Tag: biology

  • Sonogenetics – Controlling the Brain with Sound

    My neuroscience colleagues have long been proponents of the technique known as optogenetics, a procedure that was named the scientific “Method of the Year” in 2010. For this method, brain cells are genetically engineered to respond to a specific wavelength of light. Typically this involves using a virus or other delivery system to augment brain […]

  • Viruses: Intimate Invaders

    My book on virology for the general public is now available at Springer as either an ebook or a softcover bound volume. It is also available on Amazon.

  • Epstein-Barr Virus and Multiple Sclerosis – Another Link

    In a recent post, I reported on a massive retrospective examination of military personnel records that strongly implicated the ubiquitous Epstein-Barr virus (EBV-the agent of infectious mononucleosis) as a major risk factor for the development of multiple sclerosis (MS). What was lacking in this epidemiological study was a mechanism by which EBV could physically initiate […]

  • The DNA Packing Problem

    I think everyone can relate to packing problems – how to get a cart full of groceries into the fewest bags or how to strategically organize the needed clothes and accessories into one carry-on suitcase? Packing problems abound in life from our personal needs to manufacturing concerns about how to fit the most items into […]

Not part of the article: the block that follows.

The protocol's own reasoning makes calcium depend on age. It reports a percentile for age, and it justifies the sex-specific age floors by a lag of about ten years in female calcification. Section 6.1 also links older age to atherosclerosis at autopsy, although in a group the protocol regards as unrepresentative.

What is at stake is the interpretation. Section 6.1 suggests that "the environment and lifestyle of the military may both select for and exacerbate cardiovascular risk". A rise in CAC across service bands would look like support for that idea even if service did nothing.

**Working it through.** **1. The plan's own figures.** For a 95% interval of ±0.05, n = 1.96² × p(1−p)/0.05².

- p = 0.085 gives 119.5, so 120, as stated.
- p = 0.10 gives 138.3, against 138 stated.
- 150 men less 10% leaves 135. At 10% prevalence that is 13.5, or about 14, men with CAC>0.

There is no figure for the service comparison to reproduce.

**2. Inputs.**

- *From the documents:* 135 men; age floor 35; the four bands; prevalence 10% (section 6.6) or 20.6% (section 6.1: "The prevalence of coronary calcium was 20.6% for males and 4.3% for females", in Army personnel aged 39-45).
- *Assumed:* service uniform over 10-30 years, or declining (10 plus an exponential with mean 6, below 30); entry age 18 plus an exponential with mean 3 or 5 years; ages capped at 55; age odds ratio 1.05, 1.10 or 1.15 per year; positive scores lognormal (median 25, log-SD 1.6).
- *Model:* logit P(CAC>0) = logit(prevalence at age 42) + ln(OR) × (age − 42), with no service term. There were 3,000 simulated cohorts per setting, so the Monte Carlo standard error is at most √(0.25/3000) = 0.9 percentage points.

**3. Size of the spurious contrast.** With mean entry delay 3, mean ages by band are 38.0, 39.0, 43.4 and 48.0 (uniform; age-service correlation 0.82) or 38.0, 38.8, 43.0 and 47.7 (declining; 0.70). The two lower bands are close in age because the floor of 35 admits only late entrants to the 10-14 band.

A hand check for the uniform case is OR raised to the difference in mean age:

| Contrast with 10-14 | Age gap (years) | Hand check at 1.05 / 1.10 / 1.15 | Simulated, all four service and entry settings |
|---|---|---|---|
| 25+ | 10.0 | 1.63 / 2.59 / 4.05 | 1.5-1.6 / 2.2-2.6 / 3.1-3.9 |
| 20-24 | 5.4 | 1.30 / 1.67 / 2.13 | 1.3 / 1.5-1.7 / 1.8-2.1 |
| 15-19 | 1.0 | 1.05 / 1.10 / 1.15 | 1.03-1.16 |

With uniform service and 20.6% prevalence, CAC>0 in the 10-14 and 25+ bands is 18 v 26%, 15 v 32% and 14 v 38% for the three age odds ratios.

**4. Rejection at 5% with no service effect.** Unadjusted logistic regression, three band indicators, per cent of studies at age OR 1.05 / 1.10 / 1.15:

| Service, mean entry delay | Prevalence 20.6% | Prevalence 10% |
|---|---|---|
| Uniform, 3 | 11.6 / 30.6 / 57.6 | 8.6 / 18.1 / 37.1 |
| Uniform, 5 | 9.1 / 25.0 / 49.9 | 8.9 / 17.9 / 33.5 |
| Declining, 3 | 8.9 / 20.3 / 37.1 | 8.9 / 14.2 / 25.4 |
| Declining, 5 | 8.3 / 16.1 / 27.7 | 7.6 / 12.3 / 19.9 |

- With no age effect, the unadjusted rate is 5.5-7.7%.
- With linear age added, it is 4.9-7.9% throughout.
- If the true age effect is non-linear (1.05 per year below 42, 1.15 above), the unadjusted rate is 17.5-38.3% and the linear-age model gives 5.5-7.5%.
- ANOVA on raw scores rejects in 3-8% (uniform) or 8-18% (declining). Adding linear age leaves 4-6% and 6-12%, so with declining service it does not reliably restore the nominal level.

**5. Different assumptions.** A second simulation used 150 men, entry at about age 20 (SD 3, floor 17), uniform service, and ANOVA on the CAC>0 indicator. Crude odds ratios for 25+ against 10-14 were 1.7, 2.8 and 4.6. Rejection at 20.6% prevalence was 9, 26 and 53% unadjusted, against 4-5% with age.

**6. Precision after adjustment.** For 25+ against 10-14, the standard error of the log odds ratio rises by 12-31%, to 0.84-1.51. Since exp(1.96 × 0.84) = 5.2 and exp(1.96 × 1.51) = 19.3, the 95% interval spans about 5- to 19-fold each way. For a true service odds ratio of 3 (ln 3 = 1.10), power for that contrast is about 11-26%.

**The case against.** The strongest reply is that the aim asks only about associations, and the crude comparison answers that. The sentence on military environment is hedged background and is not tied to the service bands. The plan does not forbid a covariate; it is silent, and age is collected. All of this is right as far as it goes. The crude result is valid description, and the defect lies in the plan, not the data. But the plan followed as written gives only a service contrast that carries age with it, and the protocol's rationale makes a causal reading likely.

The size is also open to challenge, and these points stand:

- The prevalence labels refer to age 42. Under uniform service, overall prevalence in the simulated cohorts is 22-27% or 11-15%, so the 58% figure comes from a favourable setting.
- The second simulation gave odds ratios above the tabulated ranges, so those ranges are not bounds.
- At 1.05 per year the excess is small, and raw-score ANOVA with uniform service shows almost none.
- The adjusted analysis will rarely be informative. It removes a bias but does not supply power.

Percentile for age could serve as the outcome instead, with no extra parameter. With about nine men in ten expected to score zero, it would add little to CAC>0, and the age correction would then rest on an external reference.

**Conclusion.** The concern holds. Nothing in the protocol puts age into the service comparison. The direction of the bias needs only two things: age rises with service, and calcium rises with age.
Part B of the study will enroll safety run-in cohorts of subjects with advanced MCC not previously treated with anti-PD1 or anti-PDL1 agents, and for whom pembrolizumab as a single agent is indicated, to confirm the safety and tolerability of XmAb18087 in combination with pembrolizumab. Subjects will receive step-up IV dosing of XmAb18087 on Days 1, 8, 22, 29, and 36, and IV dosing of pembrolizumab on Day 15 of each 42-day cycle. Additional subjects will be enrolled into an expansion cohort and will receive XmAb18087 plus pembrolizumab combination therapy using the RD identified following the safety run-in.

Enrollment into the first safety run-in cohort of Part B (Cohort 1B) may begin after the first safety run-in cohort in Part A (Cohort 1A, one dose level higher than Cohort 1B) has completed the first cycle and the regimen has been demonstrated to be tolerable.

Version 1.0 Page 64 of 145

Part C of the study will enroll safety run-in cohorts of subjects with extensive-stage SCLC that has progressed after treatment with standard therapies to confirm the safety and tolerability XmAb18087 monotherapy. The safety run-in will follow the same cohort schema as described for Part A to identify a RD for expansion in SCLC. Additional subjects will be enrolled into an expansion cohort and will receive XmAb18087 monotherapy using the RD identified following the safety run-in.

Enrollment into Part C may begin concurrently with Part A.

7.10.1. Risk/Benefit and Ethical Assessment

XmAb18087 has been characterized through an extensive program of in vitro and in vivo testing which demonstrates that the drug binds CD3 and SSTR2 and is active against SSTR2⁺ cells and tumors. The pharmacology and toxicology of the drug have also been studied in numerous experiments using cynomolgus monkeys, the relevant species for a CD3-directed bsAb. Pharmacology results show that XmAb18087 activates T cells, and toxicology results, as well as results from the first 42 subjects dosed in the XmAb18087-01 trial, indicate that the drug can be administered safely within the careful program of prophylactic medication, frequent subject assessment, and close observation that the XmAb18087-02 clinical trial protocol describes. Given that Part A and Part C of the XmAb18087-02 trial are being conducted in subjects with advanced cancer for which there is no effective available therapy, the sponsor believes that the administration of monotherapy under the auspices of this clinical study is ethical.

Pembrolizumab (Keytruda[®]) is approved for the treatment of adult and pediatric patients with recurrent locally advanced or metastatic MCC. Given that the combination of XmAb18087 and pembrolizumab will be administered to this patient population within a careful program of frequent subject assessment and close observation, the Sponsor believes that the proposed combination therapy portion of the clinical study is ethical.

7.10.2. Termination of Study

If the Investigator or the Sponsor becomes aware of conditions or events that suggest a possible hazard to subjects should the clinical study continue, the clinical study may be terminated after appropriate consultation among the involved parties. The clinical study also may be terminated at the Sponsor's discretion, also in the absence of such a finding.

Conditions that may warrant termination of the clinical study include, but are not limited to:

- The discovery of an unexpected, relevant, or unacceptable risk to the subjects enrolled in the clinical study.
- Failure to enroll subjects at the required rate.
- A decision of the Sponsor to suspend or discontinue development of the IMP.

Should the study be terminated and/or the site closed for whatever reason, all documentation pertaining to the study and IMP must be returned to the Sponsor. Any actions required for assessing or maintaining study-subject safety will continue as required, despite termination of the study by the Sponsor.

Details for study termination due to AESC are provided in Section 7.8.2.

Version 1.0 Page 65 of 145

• In Memorium – Luc Montagnier, The Discoverer of HIV

    I don’t know how well-known Luc Montagnier is to the general public, but in my field of virology he was both a giant and a controversial figure. I only met him once as my wife and I had dinner with him and several other scientists at a small HIV meeting in Austin, Texas in 2012. […]

  • The Origins of Life

    As we contemplate the beginnings of a new year, an interesting paper by Wimmer et al. in Frontiers in Microbiology reexamines the beginnings of the first biochemical compounds. We know the Earth formed about 4.5 billion years ago and that life originated about 3.8 billion years ago, but a key question has always been how […]

  • A No Tail of Two Alus

    Nearly all vertebrate animals, including most mammals, have a tail, making tails an almost universal appendage and seemingly a very handy one. Clearly, instructions for tail development must be embedded in the genetic makeup of a diverse range of animals. A prominent exception to this developmental pattern is the great apes (gorillas, orangutans, bonobos, and […]

  • A New Factor in Pancreatic Cancer?

    Around 60,000 people in the United States will be diagnosed with pancreatic cancer each year. Unfortunately, about 75% of the newly diagnosed will live less than 1 year, leading to around 45,000 deaths per year. Overall, the 5-year survival rate for pancreatic cancer is only 9%. A big reason for this low survival rate is […]